The first Aramaic saying in Mark is Jesus’ words to Jairus’ daughter, “Talitha cum / Get up.” These are really the first words to anyone who begins the life of faith. They are the Aramaic counterpart to God’s words spoken to Abram in Genesis: “Lech lecha” – “Get up and go.” God called Abram to get up and then to go to the land God would show him. Likewise when we are called to follow God, we have to get up, get on our feet (literally and figuratively) and be ready to go where God leads us.
The second phrase is from today’s reading: “Ephphtha / Be opened.” As Jesus opened the ears and loosened the tongue of the deaf mute man, this word is also one of invitation to us as we follow Christ: Be opened! The Christian life is one where we begin the journey to discover who we really are in God. This is different from who we think we are – that’s largely a construct of our ego, for good or for ill. The journey of our faith is to peel back the layers of our life experiences and beliefs in order to discover who we really are from God’s perspective. We cannot do any of this work unless and until we allow ourselves to be opened.
There are Christians who have no trouble getting up and beginning the journey but being opened is hard. To be opened means to risk. And what we risk is being open to transformation: we call it conversion in the Church. Some folks have said the scariest word for Episcopalians is “evangelism” but I disagree. The scariest word is “conversion” because conversion means the death of one way of being so another way can be born. It is the cycle of death and resurrection. German pastor and theologian Dietrich Bonhoeffer said that when Christ calls you, he bids you come and die. That is conversion. Dying to our own selfish needs: our need to be right, our need to protect our prideful egos, our many and varied addictions (and we all have them … some are just more socially acceptable than others) – dying to all of this is what conversion means. But we cannot be converted until we are opened. We must be opened to the possibility of a greater life in the risen Christ than what we know today. If we refuse this call to be opened, especially to the change conversion brings, then all we will do with our faith is hide behind our religion and mistake religiosity for falling into the hands of the living God. Religion is only a means to move towards God – we dare not use it as a cheap substitute for God.
Once we take seriously the call to “get up” and “be opened” we move into conversion. There are two places I find where we tend to resist being open. The first is right after the call to get up. We feel called by God, but we really don’t want to let God do the leading. We’d rather remain in charge of our lives and let our egos rule the day. The other time is right after conversion where we may be tempted to thing we’ve somehow “arrived” at our final destination. Conversion is a lifelong process of being made anew – over and over and over. When we experience a conversion and we find ourselves changed, we can be tempted to close down and defend our new position lest we be called to yet another conversion. Ephphtha! Be opened! It is a constant reminder of the importance of openness to God’s Spirit at all times, in all places, and under all circumstances.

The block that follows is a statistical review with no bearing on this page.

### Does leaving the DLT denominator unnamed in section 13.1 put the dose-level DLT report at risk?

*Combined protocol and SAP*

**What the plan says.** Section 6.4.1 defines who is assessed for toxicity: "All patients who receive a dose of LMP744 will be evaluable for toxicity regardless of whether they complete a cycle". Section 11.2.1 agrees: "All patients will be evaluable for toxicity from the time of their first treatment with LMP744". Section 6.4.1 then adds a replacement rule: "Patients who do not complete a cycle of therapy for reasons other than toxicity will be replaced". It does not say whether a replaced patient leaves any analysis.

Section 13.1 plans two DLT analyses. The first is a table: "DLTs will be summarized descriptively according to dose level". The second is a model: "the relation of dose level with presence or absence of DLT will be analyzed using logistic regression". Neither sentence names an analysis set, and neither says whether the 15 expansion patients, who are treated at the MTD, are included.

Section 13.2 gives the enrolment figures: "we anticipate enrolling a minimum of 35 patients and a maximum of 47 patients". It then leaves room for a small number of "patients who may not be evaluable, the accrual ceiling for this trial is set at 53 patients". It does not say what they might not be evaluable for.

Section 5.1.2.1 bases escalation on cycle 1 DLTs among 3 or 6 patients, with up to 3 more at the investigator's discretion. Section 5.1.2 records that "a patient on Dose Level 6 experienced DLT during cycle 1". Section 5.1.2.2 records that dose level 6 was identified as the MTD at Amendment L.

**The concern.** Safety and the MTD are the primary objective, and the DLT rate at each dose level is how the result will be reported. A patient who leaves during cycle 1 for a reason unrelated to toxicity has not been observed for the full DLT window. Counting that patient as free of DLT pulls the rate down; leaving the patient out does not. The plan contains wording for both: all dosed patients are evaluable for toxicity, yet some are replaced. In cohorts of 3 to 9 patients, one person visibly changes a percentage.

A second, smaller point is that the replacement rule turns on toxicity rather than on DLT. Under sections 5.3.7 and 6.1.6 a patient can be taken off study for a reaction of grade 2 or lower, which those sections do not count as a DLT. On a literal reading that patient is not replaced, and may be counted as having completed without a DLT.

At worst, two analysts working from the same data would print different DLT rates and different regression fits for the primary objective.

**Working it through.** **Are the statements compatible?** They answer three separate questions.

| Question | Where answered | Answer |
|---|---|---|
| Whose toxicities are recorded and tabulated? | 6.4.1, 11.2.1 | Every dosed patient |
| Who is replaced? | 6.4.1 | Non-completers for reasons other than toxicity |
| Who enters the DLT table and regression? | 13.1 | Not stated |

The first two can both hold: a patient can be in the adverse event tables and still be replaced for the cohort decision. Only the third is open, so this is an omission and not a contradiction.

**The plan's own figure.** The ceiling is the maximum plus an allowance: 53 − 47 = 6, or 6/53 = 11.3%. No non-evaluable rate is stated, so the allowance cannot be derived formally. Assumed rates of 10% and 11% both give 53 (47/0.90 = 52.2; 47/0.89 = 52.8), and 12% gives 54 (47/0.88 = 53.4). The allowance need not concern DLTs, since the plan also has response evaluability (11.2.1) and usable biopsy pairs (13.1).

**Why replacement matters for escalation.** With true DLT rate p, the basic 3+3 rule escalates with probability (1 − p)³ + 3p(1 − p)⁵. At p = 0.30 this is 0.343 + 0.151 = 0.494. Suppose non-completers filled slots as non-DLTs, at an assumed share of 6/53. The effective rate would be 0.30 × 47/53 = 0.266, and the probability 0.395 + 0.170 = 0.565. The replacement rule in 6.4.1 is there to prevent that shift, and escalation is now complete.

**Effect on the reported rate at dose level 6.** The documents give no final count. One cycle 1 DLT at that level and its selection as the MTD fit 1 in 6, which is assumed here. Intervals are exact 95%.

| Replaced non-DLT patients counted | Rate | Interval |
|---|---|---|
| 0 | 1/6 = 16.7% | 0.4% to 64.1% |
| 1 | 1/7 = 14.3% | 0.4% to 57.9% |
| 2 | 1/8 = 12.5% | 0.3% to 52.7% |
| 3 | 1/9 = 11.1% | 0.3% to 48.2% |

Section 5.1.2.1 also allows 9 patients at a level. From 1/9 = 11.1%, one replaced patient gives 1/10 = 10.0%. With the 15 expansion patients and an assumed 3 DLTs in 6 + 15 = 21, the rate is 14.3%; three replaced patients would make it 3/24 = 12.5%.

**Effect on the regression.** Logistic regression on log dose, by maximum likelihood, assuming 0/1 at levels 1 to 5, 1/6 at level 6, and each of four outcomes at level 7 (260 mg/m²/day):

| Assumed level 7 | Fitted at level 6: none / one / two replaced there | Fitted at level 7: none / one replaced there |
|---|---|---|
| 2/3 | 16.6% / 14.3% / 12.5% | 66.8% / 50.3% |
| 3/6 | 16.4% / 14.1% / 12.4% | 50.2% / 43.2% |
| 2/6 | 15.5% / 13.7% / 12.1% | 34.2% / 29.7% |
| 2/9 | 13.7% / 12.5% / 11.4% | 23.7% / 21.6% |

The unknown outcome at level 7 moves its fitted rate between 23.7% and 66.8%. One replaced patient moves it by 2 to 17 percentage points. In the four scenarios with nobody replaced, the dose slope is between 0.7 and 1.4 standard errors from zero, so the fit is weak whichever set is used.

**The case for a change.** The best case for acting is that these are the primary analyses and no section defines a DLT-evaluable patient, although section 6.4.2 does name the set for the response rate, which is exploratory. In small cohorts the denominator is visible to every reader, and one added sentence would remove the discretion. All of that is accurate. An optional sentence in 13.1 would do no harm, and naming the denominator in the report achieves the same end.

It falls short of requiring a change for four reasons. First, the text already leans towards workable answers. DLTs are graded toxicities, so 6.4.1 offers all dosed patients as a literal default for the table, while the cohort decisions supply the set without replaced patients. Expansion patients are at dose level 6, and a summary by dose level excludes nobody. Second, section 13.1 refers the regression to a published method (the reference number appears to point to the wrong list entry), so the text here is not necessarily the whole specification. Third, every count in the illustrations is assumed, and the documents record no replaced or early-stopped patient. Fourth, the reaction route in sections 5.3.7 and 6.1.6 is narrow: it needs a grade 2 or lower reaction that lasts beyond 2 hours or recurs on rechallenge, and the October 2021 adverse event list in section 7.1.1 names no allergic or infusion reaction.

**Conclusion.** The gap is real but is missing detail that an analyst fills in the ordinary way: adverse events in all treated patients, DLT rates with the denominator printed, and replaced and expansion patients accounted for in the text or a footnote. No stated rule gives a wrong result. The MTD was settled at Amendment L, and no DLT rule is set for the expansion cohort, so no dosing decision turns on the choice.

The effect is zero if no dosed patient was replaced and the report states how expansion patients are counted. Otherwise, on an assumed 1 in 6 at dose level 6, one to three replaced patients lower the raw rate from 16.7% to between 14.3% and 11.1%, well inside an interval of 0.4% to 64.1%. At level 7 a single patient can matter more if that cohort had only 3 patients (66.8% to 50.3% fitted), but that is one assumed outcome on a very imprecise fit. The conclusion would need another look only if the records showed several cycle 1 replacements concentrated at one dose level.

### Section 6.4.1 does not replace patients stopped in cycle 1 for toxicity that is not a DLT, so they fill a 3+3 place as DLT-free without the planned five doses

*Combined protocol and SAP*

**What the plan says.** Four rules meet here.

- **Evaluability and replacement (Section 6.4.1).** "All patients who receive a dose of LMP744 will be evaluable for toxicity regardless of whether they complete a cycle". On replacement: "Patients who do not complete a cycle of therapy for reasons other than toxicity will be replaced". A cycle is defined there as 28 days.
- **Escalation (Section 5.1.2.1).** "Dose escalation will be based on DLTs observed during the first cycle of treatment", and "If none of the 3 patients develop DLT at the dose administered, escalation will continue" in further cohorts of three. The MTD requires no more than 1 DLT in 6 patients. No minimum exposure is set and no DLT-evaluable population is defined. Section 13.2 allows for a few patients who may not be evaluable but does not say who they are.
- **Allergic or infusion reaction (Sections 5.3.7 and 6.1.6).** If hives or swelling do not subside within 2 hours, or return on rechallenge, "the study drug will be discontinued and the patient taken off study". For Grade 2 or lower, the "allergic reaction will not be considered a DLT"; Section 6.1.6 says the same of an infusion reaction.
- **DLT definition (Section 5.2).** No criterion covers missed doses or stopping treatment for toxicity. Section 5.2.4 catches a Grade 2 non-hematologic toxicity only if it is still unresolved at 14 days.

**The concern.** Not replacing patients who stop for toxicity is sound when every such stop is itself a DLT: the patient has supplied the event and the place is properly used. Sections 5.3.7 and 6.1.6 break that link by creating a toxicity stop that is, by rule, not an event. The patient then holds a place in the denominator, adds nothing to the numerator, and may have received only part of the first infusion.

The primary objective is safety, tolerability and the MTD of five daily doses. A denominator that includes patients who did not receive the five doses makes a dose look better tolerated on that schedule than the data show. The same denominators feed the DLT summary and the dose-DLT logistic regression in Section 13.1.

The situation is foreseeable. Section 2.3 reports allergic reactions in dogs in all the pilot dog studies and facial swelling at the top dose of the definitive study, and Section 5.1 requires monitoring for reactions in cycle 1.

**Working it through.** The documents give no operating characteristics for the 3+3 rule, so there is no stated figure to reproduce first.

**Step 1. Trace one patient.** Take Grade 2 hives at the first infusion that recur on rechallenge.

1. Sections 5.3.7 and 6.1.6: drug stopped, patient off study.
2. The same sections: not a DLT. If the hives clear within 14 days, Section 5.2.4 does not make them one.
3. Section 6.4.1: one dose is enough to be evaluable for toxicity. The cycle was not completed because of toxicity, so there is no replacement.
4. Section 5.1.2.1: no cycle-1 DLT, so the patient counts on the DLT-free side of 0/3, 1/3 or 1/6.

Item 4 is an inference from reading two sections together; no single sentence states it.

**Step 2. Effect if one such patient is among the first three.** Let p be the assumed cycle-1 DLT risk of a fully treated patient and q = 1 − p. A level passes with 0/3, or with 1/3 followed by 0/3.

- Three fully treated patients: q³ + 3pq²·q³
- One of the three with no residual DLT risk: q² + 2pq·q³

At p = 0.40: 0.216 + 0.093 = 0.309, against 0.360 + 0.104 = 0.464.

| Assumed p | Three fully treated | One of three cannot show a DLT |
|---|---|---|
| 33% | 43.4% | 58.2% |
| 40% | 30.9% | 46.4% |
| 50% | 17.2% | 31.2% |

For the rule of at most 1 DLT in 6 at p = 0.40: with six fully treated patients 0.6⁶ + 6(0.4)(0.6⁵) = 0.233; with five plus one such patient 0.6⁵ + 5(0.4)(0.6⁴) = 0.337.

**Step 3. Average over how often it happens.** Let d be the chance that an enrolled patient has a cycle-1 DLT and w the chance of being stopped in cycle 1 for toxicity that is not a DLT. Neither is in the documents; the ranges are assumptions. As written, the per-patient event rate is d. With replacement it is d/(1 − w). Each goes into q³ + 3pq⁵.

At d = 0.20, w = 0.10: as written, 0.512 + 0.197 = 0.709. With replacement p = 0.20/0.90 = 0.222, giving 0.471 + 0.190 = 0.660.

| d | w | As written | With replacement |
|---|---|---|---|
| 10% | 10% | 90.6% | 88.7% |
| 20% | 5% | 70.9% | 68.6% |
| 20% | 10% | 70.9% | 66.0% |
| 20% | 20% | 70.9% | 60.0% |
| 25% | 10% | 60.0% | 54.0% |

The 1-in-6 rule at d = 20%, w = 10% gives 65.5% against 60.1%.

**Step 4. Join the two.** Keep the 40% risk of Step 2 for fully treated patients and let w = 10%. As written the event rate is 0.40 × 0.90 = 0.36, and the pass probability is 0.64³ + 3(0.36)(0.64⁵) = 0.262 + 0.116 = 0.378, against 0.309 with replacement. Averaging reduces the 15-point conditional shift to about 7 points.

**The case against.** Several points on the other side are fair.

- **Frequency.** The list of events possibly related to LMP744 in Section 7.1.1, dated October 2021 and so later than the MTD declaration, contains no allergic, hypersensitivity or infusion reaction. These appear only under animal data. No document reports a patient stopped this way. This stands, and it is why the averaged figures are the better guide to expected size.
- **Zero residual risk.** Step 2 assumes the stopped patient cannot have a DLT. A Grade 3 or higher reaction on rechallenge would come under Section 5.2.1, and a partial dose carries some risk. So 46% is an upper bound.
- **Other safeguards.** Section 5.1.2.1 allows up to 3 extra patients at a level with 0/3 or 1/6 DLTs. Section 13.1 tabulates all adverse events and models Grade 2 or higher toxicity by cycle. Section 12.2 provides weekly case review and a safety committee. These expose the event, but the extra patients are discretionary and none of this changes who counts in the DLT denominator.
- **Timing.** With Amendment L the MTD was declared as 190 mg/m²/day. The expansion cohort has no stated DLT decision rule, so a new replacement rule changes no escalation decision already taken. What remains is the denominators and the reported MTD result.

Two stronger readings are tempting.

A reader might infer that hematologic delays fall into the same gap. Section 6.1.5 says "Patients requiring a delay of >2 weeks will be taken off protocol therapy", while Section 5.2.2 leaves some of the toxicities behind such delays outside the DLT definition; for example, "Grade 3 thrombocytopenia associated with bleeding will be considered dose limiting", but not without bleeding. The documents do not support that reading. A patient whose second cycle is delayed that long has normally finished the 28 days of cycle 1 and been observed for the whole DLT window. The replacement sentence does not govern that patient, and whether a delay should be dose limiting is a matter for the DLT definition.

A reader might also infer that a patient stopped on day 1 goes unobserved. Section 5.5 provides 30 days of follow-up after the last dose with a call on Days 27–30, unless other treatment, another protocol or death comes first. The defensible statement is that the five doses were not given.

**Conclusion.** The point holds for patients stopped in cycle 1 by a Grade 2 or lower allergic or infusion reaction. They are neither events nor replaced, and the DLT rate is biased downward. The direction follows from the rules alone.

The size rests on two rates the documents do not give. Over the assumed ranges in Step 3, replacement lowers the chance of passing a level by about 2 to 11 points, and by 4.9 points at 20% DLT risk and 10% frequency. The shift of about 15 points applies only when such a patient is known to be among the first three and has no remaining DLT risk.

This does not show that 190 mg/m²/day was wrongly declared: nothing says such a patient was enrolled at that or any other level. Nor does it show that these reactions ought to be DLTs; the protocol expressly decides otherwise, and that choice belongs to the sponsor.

As we engage in this process of conversion, we can often encounter the third of Jesus’ Aramaic sayings: “Eli, Eli, lama sabachthani? / My God, my God, why have you forsaken me?” We find this in conversion because to change always means something about us must die. And death brings out Jesus’ cry from the cross: “My God, my God, why have you forsaken me?” Christian mystics call this point the dark night of the soul. It is that place where the death brought about by conversion is very real, the grief is real, and we may not be able to discern the presence of God, and a way forward isn’t always clear. True conversion of the spirit will always take us there at some point and even life itself will take us there whether we want it to or not.
There is a story told of a professor at Virginia Seminary who, upon the death of his wife, became extremely depressed. This professor and priest would come to the Eucharist at the seminary chapel and when it was time to stand and recite the Nicene Creed … he sat silently. For months on end he sat and could not bring himself to profess his belief in God. Finally, after many months, he began to emerge from his grieving process. One day, he spoke at chapel and explained that while he was in the despair of his grief, he found he could not stand and recite the Nicene Creed because he wasn’t sure if he really did believe in God. However, he found himself carried by the seminary community at that point. “You said the creed for me when I could not say it for myself,” he told them. In that space where he felt so abandoned by God and so alone, it was the Church through the seminary community, who carried him until he could stand on his own again.
None of us can do this journey of faith in a vacuum. We are not independent, discreet entities of existence. We are a community where our actions impact the real lives of others. It’s been said there are no “Lone Ranger” Christians and I think this is very true. Our faith journey inevitably moves us from getting up to being opened to being converted – to dying and rising over and over and over in the course of our lives.
Talitha cum, Ephphtha, Eli, Eli lama sabachthani? Get up; be opened; my God, my God why have you forsaken me? – all of us can connect with one of these Aramaic phrases right now. Wherever you are on your journey and whichever phrase speaks to you, know this: you do not journey in this life alone. You travel in the company of the saints here on earth, with this community here at Grace Church, and with those who have gone before who continue to intercede for you, in the company of angels, and always in the presence of the Living God.